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Bankrate's 2007 New Car Guide
Going green
Environmental concerns are bringing major changes -- right down to the cars we drive.
Going green
'New' diesels boost mileage, reduce soot

If you want a car that burns 20 percent to 30 percent less fuel than a standard gasoline engine with little sacrifice in performance, forget hybrid -- think diesel.

Now before you write off diesel engines as the overpolluting, underperforming beasts of the 1970s, give the new generation a look.

Beginning with the 2008 model year, a slew of carmakers are planning to unveil a new generation of diesel vehicles that run clean, are powered by peppy turbocharged engines, sip fuel and routinely run for hundreds of thousands of miles without significant engine work. There's even a vegetable-based diesel fuel whose green credentials are far sounder than the gasoline alternative, sugar-based ethanol.

Diesels get better
New fuel, new engines
Watch out hybrids
Growing trend
Fuel availability

While diesel as a green alternative to gasoline may be a new concept for Americans, these new diesel engines are old hat in Europe, commanding around 50 percent of their automotive market. That is a far cry from the 3.2-percent share of vehicle sales diesels get in the United States. But, according to an analysis by J.D. Power and Associates, that is about to change. They predict the diesel share of U.S. light-vehicle sales will more than triple to about 10 percent of sales by the middle of the next decade.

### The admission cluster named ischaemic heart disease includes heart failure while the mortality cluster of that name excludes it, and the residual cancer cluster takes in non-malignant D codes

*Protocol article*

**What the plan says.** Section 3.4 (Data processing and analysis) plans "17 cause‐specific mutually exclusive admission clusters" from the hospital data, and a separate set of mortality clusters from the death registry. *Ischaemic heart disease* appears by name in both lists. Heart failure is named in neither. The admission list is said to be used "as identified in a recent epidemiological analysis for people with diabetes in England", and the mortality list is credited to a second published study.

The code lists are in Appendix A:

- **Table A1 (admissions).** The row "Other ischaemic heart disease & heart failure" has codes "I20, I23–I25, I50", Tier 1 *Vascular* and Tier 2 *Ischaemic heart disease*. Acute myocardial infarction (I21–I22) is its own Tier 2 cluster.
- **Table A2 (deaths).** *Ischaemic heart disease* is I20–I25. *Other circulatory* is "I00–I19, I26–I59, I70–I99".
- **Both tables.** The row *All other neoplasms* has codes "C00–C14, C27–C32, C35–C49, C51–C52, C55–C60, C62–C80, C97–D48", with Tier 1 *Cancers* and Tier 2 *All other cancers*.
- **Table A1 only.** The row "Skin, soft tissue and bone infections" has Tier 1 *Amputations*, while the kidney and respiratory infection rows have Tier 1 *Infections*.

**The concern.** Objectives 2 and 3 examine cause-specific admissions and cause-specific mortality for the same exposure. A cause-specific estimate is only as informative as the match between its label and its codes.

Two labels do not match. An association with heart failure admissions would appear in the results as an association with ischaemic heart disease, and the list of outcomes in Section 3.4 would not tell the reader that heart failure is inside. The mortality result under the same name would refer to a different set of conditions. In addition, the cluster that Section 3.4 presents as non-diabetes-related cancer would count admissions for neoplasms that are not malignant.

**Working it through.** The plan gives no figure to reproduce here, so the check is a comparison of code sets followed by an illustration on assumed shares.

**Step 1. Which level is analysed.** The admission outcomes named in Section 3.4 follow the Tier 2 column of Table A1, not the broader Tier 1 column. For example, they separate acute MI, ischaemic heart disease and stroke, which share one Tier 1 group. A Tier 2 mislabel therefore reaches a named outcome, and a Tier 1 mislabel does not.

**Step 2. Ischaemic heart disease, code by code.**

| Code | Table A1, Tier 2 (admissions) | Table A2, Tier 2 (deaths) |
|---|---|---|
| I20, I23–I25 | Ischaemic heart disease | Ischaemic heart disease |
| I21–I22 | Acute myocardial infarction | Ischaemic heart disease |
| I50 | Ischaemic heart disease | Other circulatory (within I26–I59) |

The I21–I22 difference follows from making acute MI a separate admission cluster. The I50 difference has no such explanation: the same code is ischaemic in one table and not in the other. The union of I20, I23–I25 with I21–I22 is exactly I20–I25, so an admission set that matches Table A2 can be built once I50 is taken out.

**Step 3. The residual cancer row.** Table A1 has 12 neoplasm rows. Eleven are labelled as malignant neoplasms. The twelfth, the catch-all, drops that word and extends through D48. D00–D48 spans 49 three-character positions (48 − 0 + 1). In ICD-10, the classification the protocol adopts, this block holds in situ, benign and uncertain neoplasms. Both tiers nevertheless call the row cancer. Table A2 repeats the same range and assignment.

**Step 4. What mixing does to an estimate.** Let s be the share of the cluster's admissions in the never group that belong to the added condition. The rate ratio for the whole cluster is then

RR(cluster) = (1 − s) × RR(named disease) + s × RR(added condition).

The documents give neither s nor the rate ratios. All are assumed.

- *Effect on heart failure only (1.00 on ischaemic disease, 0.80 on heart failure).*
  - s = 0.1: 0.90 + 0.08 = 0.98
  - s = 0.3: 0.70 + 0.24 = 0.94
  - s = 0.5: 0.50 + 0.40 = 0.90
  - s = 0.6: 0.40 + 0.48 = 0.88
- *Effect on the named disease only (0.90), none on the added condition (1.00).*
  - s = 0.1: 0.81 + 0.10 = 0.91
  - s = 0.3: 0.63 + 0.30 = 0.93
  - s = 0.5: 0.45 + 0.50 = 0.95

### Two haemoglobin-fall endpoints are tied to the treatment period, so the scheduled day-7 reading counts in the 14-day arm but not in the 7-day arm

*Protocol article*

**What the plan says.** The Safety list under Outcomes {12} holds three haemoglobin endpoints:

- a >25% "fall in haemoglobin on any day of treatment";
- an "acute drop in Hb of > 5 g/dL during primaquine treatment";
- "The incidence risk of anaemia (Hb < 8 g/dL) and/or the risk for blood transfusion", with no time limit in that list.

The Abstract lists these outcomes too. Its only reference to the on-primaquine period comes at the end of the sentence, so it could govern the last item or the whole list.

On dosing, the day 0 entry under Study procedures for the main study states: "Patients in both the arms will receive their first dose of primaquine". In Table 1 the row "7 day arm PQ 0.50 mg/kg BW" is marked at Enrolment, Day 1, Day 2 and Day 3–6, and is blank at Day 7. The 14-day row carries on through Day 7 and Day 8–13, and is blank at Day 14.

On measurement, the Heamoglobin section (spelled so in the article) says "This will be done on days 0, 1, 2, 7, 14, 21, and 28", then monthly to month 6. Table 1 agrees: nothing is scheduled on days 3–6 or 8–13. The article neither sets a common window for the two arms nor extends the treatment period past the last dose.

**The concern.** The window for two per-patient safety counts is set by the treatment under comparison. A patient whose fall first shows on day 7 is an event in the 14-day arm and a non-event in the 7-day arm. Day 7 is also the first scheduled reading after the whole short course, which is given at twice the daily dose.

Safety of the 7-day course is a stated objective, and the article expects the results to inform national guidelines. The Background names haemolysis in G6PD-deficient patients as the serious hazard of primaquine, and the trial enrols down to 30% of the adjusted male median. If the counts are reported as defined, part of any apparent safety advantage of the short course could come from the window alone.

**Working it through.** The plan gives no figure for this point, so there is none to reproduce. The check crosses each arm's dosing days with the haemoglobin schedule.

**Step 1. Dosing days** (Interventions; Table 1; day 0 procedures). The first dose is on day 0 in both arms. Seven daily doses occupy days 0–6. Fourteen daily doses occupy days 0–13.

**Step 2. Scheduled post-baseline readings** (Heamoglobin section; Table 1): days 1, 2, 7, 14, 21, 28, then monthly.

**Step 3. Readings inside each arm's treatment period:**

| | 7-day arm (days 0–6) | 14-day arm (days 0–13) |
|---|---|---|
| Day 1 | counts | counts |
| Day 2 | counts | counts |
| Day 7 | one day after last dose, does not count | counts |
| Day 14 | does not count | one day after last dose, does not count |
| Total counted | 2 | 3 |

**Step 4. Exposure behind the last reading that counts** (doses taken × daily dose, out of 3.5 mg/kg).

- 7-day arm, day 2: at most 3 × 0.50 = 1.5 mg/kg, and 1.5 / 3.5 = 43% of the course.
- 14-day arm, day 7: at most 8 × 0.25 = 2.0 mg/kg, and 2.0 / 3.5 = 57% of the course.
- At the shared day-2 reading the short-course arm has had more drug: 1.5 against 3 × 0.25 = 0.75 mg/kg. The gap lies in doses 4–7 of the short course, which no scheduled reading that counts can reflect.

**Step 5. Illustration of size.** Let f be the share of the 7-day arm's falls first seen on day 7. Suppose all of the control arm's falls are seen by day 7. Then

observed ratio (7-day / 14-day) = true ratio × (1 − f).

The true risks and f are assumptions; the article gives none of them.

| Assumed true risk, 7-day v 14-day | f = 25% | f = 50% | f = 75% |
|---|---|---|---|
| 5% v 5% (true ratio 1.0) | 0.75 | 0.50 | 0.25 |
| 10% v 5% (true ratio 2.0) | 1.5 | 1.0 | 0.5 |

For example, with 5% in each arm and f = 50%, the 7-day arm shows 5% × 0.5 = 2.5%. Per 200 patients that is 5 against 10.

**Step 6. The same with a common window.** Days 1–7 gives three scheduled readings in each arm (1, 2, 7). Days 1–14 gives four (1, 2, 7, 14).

Part of the reason Americans drive so fewer diesel vehicles than Europeans is because of a stigma earned by earlier diesel models. As a rule, when most U.S. car buyers think diesel, their skin crawls. That's because the first attempt to introduce these engines was such a failure.

"In the '70s and '80s we tried to like it, we didn't, and we rejected it," says Philip Reed, consumer advice editor for automotive resource Edmunds.com. "But now we are looking at another cycle of diesel engines trying to crack our market."

Led by European giants Mercedes-Benz and Volkswagen, carmakers first tried introducing Americans to diesel engines during the 1970s gas crisis. Because it is less expensive to refine, and because the high-compression engines burn fuel much more efficiently than gasoline engines, policymakers thought diesel would be a surefire way of easing the pain at the pump.

Unfortunately, with the gains those first generation engines offered in fuel savings, they also spewed clouds of soot, smelled awful and struggled to climb even the smallest of inclines.

"Because of that, when people think diesel, they think of a bus. They think of the old cars covered in soot from their own tailpipe," says Jonathan Linkov, managing editor for autos at Consumer Reports magazine.

Within a decade, nearly every carmaker abandoned their diesel experiments and left the fuel to only the large truck market and the few passionate believers who stuck with their trusty diesel-powered cars.

-- Posted: Aug. 2, 2007
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